"A $76,000 Monthly Pension: Why States and Cities Are Short on Cash"

Article in the New York Times, which at my last check was not a member of the Vast Right-Wing Conspiracy.

Governments are struggling as mounting pension obligations crowd out the rest of their budgets. Oregon faces a severe, self-inflicted crisis. . . .

A county road recently washed out, stranding 300 people. Ms. Dwyer, of the Three Rivers School District, reported the problem to a public-works official.

She recalled his response: “I have trucks, but I can’t put gas in them to come to you and dig it out.”

Related: "Garcetti, Wesson DROP $1.6 Billion Pension Bomb on Angelenos" and "Pension Crisis: Former California State Controller Warns About CalPERS".

"The End of Peak Oil"

While I think it's a little early to declare "the end," it sure is trending strongly that way

How's this for a really bad prediction?

In 1920, the U.S. Geological Survey estimated that "the world's supply of recoverable petroleum" was no more than 60 billion barrels.  It was wrong.  The world has already produced 1,400 billion barrels of oil.  Worldwide, there is about 1,700 billion barrels of oil in reserve – nearly a 60-year supply at current production rates.  And the size of the ultimate resource is likely to be greater than 10 trillion barrels.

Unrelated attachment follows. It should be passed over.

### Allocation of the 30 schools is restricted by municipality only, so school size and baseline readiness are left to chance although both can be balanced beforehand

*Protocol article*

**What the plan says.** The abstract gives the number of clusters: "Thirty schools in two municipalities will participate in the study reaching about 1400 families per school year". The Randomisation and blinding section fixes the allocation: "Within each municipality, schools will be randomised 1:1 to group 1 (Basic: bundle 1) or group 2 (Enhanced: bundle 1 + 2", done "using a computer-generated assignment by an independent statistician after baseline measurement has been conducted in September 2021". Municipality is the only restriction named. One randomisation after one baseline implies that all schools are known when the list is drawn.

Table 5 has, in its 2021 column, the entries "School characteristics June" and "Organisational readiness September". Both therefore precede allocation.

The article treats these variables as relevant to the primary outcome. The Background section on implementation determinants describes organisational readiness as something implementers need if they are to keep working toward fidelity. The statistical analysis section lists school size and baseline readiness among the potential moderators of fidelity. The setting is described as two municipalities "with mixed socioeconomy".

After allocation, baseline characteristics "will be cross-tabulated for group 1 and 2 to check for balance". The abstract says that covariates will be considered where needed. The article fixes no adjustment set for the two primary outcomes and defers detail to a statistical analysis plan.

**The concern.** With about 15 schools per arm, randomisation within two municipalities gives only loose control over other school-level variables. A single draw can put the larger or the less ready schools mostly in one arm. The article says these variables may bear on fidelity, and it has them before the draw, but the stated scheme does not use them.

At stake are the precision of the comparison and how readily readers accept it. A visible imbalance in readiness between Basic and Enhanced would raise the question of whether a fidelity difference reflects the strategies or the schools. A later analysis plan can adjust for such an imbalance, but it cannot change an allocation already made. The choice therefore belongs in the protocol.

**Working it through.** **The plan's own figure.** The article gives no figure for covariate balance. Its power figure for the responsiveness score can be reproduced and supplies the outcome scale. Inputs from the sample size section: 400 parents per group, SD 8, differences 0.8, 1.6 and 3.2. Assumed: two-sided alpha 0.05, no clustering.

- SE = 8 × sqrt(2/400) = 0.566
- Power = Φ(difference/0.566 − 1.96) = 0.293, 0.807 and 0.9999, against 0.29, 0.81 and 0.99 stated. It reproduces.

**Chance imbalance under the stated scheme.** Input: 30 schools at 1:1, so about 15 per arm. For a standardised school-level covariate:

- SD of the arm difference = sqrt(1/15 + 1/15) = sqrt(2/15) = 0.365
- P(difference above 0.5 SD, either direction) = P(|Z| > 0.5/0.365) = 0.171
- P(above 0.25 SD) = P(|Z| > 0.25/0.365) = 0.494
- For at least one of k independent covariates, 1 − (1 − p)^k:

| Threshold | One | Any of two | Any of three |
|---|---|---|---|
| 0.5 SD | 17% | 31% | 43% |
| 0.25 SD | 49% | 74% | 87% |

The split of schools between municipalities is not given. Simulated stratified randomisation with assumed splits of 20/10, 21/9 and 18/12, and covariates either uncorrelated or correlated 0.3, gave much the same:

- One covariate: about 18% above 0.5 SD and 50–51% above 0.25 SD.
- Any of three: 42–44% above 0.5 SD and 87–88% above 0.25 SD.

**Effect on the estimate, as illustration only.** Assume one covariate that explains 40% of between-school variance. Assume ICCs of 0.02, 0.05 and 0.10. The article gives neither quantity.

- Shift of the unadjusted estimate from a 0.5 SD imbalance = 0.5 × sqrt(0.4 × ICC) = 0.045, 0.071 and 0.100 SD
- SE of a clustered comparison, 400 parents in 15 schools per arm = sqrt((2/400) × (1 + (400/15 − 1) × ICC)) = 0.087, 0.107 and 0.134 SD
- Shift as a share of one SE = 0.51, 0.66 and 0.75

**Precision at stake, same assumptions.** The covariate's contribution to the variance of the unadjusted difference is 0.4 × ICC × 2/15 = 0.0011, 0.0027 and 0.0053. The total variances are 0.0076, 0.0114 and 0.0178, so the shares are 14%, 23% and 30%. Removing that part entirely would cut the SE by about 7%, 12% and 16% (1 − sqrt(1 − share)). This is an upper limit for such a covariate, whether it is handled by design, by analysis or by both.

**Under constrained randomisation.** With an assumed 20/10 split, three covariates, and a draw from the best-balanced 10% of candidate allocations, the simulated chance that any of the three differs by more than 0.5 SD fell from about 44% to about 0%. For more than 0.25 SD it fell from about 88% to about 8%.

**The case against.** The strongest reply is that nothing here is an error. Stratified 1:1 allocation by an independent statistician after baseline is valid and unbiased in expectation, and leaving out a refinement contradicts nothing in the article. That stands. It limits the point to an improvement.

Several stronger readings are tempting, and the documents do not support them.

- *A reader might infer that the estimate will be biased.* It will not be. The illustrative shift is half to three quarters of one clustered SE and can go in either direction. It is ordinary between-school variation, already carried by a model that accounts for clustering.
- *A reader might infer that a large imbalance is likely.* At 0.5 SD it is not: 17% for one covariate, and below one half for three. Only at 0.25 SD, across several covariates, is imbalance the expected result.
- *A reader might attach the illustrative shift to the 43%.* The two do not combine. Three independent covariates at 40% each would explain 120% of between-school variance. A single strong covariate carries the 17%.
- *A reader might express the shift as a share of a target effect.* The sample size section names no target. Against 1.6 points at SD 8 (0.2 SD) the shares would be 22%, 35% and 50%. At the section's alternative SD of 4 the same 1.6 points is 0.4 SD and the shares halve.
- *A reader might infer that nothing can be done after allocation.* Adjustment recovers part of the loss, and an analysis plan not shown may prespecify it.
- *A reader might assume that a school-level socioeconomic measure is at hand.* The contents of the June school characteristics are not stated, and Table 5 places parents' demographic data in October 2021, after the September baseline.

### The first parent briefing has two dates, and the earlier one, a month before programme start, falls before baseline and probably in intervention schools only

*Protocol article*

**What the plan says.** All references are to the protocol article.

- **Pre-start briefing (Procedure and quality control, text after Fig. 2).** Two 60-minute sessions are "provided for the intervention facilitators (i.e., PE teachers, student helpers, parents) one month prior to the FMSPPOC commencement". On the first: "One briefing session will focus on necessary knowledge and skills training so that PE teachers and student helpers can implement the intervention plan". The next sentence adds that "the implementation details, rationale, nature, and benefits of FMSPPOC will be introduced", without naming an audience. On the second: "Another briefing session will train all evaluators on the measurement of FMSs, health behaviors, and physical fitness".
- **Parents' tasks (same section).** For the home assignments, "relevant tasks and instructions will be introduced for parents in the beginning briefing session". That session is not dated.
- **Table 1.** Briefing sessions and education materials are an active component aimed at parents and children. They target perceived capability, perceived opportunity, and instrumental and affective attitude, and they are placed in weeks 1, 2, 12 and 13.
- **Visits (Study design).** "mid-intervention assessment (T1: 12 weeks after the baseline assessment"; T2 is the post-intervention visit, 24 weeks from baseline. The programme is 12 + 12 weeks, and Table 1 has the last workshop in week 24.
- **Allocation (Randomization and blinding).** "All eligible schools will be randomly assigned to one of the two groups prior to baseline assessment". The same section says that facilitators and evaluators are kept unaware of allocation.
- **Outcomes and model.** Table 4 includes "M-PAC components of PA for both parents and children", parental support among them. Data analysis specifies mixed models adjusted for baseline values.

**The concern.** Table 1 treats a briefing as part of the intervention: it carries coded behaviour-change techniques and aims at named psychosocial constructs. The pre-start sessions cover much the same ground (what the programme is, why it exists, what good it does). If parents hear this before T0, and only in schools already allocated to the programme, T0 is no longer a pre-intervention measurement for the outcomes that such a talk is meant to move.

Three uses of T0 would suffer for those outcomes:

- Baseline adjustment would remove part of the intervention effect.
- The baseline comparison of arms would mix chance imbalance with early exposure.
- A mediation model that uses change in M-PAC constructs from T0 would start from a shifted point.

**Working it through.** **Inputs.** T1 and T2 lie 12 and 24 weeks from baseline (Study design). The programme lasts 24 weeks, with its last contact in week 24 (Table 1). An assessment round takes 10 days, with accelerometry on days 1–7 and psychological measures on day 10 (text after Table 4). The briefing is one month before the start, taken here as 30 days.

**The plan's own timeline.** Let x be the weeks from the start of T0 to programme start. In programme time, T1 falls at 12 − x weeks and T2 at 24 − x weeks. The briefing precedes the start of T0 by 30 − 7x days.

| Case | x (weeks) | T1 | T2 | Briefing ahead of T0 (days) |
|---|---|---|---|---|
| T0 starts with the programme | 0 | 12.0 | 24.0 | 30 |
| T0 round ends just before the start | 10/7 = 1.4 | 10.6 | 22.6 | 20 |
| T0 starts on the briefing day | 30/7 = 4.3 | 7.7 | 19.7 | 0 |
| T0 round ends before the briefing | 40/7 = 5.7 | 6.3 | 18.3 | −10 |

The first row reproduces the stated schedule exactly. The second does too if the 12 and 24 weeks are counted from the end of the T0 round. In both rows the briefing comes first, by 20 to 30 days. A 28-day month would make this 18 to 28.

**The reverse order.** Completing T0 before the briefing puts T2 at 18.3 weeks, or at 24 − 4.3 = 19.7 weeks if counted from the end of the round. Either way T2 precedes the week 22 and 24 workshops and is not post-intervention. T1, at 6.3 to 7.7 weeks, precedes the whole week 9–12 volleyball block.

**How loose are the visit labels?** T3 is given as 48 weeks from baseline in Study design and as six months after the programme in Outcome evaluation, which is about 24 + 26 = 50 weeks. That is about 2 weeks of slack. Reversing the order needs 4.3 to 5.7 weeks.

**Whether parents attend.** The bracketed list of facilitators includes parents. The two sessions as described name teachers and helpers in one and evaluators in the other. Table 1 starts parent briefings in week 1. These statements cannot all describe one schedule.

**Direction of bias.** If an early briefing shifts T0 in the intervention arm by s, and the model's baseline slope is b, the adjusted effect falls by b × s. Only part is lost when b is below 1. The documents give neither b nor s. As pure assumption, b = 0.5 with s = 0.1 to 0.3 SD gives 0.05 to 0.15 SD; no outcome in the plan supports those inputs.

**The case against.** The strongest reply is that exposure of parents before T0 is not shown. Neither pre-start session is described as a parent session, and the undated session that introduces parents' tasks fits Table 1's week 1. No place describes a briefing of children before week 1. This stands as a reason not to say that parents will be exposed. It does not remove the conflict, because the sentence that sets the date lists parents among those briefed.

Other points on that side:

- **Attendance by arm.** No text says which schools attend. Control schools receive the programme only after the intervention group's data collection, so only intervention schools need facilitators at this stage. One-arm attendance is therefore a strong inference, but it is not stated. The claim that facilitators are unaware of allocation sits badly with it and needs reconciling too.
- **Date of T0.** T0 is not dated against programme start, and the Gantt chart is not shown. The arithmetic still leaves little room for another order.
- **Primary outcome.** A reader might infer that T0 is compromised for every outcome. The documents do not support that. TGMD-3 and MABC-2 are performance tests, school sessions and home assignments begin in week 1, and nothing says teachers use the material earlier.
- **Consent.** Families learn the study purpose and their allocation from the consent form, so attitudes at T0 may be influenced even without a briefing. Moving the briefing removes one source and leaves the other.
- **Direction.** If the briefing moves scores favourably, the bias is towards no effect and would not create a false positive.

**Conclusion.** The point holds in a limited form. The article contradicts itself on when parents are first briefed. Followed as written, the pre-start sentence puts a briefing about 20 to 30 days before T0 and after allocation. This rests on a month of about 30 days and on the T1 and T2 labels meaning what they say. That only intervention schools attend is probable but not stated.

"Why not taxes?"

John Cochrane with an excellent answer to the "Democratic economic establishment".

Their bottom line, really, is that entitlements and deficits are not a problem. They put the blame pretty much entirely on the recently enacted corporate tax cut.   (I'm simplifying a bit. As did they, a lot.)

By contrast, we focused on entitlement spending -- Social Security, Medicare, Medicaid, VA, pensions, and social programs -- as the central budget problem, and entitlement reform (not "cut") together with a strong focus on economic growth as the best answer.